April 19, 2010
OHIO'S FIREWORKS LAWS
By: Veronica Rose, Chief Analyst
You asked for information on Ohio's fireworks laws.
Ohio law allows people age 18 or older to buy consumer fireworks such as firecrackers, bottle rockets, roman candles, and fountains but only if they (1) buy them from a licensed manufacturer or wholesaler and (2) sign an affidavit agreeing to transport them out of state within 48 hours of purchase if they reside in the state. The deadline for nonresidents is unclear.
The law prohibits the sale and purchase of display and exhibitor fireworks, except by and to licensees. And only licensed professionals may legally discharge or explode them in the state. Out-of-state purchasers must transport them out of state, but the deadline for doing so is unclear.
The law allows unrestricted sale and use of novelty fireworks such as sparklers, snaps, low snakes, and smoke bombs, except where banned by local communities. These are exempt from the definition of fireworks and are not regulated.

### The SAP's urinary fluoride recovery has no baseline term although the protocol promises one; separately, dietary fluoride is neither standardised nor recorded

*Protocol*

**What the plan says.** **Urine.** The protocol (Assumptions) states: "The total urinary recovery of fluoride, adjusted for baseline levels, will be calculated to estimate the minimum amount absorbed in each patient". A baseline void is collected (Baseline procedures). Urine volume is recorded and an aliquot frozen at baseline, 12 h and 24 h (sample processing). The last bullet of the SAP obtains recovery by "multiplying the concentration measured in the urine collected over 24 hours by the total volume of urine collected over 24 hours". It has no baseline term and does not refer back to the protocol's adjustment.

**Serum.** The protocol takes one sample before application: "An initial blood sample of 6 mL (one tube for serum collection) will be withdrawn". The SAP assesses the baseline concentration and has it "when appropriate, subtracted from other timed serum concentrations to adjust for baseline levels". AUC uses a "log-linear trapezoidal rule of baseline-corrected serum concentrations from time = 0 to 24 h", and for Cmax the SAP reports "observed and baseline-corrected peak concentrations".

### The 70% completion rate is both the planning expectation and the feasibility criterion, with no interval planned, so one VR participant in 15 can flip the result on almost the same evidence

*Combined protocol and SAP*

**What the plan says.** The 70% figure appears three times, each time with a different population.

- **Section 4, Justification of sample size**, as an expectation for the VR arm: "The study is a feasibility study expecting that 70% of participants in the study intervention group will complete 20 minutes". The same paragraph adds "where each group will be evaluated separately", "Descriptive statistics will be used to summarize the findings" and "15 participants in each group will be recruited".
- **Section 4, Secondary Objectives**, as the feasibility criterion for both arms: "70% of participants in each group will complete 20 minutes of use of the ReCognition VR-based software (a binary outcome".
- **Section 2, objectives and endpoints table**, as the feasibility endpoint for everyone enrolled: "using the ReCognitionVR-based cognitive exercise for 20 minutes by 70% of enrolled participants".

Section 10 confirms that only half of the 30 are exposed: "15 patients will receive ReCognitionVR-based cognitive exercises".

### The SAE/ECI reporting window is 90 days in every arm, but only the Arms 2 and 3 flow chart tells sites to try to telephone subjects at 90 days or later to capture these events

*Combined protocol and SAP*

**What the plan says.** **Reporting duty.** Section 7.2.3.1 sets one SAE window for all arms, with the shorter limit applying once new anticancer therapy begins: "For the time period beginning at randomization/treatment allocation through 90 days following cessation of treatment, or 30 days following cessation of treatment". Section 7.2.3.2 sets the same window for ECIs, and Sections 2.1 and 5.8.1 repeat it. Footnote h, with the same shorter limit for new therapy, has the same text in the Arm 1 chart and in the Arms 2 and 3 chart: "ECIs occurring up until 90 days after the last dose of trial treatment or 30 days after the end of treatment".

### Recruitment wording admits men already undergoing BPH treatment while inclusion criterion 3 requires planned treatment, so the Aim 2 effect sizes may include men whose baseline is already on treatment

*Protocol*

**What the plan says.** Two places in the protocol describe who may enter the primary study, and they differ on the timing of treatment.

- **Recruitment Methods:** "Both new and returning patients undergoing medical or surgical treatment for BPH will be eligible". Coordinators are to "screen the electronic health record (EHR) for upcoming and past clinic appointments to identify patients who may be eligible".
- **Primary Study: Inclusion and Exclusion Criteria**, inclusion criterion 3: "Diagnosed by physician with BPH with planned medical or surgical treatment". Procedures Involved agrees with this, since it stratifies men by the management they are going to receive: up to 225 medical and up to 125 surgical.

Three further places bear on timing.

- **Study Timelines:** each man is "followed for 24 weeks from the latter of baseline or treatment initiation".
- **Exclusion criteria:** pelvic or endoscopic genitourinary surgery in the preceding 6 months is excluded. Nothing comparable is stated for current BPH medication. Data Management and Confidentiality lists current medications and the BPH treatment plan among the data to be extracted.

Most first-time violations of fireworks laws are 1st degree misdemeanors punishable by a fine of up to $1,000, imprisonment for up to six months, or both. Violations include falsifying the purchase affidavit, failing to transport fireworks out of state within the deadline required by law, and discharging fireworks illegally. In addition to criminal prosecution, licensees are subject to administrative enforcement action for violations.
We were unable to get any data on fireworks injuries or deaths in Ohio. According to the Fire Marshal's Office, which has jurisdiction over fireworks, these statistics are not being compiled. We are still trying to get revenue data and will provide that information in a follow-up report.
With regard to enforcement issues, the office indicated that it seizes about 15,000 pounds of illegal fireworks per year, but it does not have the staff or resources to monitor all potential violations.
The U.S. Bureau of Alcohol, Tobacco, Firearms and Explosives and the Consumer Product Safety Commission (CPSC) have general jurisdiction over the types of fireworks that may be legally sold in the United States. The federal law is the minimum standard; states may enact more stringent laws.
Ohio Law and Fireworks Classification
Consumer Fireworks. Ohio law limits the purchase and use of consumer fireworks. Consumer fireworks (also called 1.4G fireworks) include shells and mortars; multiple tube devices; roman candles; rockets; sparklers; firecrackers with up to 50 milligrams of powder; and novelty items such as snakes, airplanes, ground spinners, helicopters, fountains, and party poppers.